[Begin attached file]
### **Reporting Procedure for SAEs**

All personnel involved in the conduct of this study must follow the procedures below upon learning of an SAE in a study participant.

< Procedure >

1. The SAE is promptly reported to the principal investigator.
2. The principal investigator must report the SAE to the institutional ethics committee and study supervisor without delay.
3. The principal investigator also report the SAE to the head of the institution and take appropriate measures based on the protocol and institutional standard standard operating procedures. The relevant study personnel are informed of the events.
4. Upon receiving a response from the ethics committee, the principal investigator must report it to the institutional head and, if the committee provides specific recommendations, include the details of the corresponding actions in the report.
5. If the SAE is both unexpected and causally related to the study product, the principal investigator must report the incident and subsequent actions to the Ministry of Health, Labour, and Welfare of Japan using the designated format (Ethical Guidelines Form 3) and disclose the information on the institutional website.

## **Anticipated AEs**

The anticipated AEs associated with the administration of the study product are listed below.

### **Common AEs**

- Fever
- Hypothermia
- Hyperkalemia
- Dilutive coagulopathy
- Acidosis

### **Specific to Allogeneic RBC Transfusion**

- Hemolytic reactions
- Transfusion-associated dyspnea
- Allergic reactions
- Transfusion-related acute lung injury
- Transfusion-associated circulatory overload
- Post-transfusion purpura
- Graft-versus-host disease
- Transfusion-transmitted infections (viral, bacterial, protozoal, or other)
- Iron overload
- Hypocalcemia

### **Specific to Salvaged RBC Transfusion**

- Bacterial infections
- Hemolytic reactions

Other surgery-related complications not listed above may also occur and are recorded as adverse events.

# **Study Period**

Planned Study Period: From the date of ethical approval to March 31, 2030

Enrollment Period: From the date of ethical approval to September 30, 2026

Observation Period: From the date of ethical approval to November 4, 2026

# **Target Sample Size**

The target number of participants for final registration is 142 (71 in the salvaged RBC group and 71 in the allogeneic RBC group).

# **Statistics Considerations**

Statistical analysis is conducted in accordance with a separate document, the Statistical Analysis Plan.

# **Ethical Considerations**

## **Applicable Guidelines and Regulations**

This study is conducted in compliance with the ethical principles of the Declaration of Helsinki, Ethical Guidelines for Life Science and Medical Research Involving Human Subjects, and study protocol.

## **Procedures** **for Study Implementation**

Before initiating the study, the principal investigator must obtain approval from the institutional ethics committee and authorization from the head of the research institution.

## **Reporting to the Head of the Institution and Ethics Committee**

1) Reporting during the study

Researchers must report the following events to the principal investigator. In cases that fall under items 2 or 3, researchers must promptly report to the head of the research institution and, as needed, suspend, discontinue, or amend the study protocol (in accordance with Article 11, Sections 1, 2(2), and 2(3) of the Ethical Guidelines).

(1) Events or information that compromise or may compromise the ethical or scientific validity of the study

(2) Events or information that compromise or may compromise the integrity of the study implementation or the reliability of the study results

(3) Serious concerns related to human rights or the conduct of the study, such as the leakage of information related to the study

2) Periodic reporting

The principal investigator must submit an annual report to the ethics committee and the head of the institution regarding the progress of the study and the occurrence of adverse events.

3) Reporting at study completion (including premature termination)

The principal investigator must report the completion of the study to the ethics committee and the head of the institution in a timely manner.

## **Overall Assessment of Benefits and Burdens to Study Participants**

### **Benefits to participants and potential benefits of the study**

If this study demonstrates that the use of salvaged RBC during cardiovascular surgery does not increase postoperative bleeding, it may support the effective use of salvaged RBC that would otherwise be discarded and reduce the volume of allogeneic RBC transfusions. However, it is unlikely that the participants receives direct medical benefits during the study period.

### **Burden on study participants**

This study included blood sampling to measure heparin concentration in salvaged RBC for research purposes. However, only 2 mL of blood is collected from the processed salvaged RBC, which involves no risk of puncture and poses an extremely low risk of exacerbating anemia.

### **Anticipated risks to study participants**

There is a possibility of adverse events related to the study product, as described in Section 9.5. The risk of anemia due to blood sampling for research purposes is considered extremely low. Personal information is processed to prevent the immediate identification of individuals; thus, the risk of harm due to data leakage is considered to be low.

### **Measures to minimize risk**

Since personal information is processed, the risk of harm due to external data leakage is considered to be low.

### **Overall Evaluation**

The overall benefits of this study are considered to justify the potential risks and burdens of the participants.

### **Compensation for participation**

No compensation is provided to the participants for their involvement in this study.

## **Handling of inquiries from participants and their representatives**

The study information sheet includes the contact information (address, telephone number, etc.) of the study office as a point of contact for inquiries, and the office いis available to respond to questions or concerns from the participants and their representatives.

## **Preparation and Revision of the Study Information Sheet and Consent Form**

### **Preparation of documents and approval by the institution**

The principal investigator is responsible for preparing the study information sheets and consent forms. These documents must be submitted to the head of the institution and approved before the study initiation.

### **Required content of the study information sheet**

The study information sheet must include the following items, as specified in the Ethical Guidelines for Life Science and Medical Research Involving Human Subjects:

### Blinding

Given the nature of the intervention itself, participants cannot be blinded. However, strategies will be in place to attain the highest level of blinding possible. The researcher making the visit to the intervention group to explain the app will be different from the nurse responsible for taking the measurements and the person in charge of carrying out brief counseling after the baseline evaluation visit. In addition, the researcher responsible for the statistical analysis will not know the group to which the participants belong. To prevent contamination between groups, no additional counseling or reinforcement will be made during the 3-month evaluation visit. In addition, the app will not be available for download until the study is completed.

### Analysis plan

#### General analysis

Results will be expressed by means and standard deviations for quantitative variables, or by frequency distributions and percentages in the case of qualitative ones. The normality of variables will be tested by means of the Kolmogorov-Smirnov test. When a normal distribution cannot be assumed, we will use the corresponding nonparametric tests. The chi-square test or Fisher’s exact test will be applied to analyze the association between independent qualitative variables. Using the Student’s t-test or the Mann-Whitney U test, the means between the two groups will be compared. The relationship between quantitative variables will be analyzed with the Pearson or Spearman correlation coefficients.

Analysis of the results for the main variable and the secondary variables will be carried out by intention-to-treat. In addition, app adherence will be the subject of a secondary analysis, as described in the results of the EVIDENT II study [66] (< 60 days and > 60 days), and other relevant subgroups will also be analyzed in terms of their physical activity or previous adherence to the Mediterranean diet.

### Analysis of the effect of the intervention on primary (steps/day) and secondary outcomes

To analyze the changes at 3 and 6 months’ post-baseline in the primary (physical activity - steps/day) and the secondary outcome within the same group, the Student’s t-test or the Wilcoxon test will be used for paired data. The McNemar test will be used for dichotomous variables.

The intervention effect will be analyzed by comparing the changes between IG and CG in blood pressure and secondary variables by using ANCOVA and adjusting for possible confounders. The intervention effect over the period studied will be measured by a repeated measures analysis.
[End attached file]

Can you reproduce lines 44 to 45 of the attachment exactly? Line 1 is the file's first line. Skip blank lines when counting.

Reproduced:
Before initiating the study, the principal investigator must obtain approval from the institutional ethics committee and authorization from the head of the research institution.

## **Reporting to the Head of the Institution and Ethics Committee**